Brenneman had the go forward plan where the strategy involved improving products, understanding markets, increasing revenue as well as infusing employees with the energy and power to transform. He established Continental’s corporate culture that identified the company. Brenneman had crafted a business theory that he had to follow through in order to accomplish his mission at the airline. He made drastic changes to the airline that aligned it with the business theory that he had crafted. He went beyond how-to and considered why-to as recommended by Drucker. An organization has to understand who they serve, its structure, the market, their customers, competitors, and the implications (Craig & Snook, 2014). The purpose entails providing benefits that meet the demands of the environment. In order for an organization to excel it must maintain leadership and this is projected in the competencies such as conceptual skills, technical skills, and core competency skills. Brenneman went ahead to revise the marketing policy and inspire the employees by giving incentives that made them resonate well with the business theory that he had established. Drucker is categorical that the assumptions of a company concerning its environment have to resonate with reality. Continental Airlines seemingly was not aware of the needs of its customers and Brenneman had to make drastic changes in order to turn around the company to a profitable venture. Previously the management at Continental had not considered the impact of the environment when making changes to its business policy.

Question Four

Gino and Staats (2015) agree that conditions that are found in man workplaces hinder learning hence curtailing performance. The authors urge managers to enable employees to act. Some of the obstacles enlisted include insufficient reflection, fear of failure, having the conformity belief and inadequate frontline engagement in tackling problems. Brenneman created a platform for employees to explore their potential and demonstrate what they were capable of. He overcame fear of failure by implementing policies without having a double mind that they may backfire. One important thing that he did is that he made sure all employees are supporting the initiatives he had put in place to restore the company (Brenneman, 1998). He gave his staff a learning opportunity to experimenting some of the new policies. Brenneman had sufficient experience to overcome the challenge of insufficient reflection. Working as a team and involving all employees in shaping the work culture at the company helped Brenneman to overcome the challenge of conformity. The prevailing status of the company called for changes to be undertaken in order to turn around its fortunes. It was on the verge of being declared bankrupt for the third time in its history. Any manager who wanted to do something about this would not have conformed to pattern of events that had led to the existing situation. He changed the marketing strategy and dealt with of the aspects of the company operations that were not profitable. In doing this Brenneman made sure that he communicated effectively to all employees and assigned roles that were easily understood. Every employee realized that the problem affecting Continental Airlines was part of his own personal problem. They had to collectively look for the solution. This approach of making the workers to own up was very effective in steering the company to greater heights. Another way of overcoming the challenges is helping employees to identify their strengths and apply them in the company (Goleman, 2013). Brenneman created more room for employees to explore their talents and give the best to the company. He understood his purpose and established connected relationship within and outside the company to help mold a new direction that bore fruits. Self-disciple was important to him and following his plan to the end.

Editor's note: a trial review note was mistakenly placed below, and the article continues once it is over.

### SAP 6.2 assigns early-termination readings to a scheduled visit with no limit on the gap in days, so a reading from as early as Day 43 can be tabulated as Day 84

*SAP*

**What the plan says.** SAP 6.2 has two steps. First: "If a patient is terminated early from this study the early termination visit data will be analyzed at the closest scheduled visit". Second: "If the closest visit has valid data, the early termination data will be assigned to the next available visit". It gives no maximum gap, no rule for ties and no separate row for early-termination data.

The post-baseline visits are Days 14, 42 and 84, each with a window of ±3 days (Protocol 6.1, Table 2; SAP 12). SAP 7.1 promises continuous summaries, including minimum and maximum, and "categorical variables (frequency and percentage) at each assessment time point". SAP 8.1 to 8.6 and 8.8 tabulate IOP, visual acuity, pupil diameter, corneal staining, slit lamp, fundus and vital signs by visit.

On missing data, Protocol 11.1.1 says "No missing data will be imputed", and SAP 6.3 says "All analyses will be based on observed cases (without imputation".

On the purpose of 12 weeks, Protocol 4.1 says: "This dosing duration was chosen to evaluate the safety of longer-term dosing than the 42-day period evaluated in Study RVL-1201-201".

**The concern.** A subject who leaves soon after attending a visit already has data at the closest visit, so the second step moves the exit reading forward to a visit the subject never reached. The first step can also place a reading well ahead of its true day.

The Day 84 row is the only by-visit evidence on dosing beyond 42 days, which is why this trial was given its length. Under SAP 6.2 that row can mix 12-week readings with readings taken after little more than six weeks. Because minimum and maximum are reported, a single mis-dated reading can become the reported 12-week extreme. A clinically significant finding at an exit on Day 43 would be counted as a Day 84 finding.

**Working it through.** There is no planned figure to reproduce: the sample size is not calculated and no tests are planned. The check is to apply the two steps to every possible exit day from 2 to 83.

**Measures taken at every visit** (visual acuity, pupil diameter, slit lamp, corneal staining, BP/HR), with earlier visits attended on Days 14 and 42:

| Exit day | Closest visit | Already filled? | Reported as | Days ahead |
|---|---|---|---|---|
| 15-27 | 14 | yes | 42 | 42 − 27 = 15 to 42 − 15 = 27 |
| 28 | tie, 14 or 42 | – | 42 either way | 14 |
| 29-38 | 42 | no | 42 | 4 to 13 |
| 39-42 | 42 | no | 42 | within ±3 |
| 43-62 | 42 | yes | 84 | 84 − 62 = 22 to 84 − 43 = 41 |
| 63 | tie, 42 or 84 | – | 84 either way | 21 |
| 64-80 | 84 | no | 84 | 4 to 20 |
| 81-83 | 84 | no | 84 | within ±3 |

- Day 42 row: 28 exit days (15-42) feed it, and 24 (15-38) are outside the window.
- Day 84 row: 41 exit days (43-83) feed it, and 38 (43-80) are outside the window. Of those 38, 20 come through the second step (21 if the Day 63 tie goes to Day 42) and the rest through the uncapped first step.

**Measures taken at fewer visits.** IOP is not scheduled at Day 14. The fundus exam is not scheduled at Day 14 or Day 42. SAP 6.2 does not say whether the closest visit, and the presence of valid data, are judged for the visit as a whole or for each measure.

Question Five

Indra Nooyi sense of purpose is seen in her leadership by allowing others to come up and explore their potential. Jack Ma and Indra Nooyi were able to inspire a shared vision which is a big challenge to many managers. Indra Nooyi has done a lot to transform PepsiCo. She transformed the business mode at PepsiCo. The personal sense of purpose demonstrated by these leaders enabled other people working under them to act. Team work and collaboration was enhanced hence strengthening one another. Some attributes manifested through these two leaders include trust, confidence, teamwork, and empowerment. Creativity is enhanced when employees are inspired to share the vision of the business. Innovation can only be demonstrated where employees are allowed to explore their talents. Jack Ma was able to recognize the potential that other people could not recognize (Goleman, 2013). Jack Ma has a passion for climate change and hence ensures that the environment is taken care of by his business empire Alibaba. Ma inspires his employees and has emphasized the importance of a good attitude in order for someone to succeed in business. The emphasis in self-belief is very important in making the employees to have a sense of accomplishment and tackle any challenge with a positive attitude. Alibaba Business Empire has prospered because of the inspiration that is drawn from Jack Ma as its founder.

Indra Nooyi has been able to push the marketing of healthier products in era that people are more aware about the health implications of what they consume. Nooyi was able to apply his personal sense of purpose through strong marketing of products as healthy. The world is moving towards healthier products due to the increase in lifestyle diseases like diabetes, high blood pressure and cancer. She was able to create a team that is vibrant and resonate with her marketing campaign. Indra Nooyi sense of purpose can be seen in how she is committed to delivering the vision of the company through an appropriate strategy that reflects with reality (Craig & Snook, 2014). Both Nooyi and Jack Ma appreciate the importance of recognizing the impact of the environment on the company’s products. Jack Ma and Indra Nooyi are authentic leaders that projected what they believed in and inspired the employees to work towards a common goal. The sense of purpose enabled made the two leaders to be meticulous in their working towards a common goal for their respective organizations.


Brenneman, G. 1998, ‘Right Away and All at Once: How We Saved Continental’, Harvard Business Review, Vol. 76, Issue 5, pp162-173.

Craig, N., & Snook, S. 2014, From Purpose to Impact: Figure Out Your Passion and Put It to Work, Harvard Business Review 92, (5): 105–111.

Goleman, D. 2013 “The Focused Leader” Harvard Business Review, December, pp51-60

George, B. Sims, P. McLean, A. and Mayer, D. 2007, ‘Discovering Your Authentic Leadership’ Harvard Business Review, February, pp129-138.

Ibarra, H. 2015, The authenticity Paradox, Harvard Business Review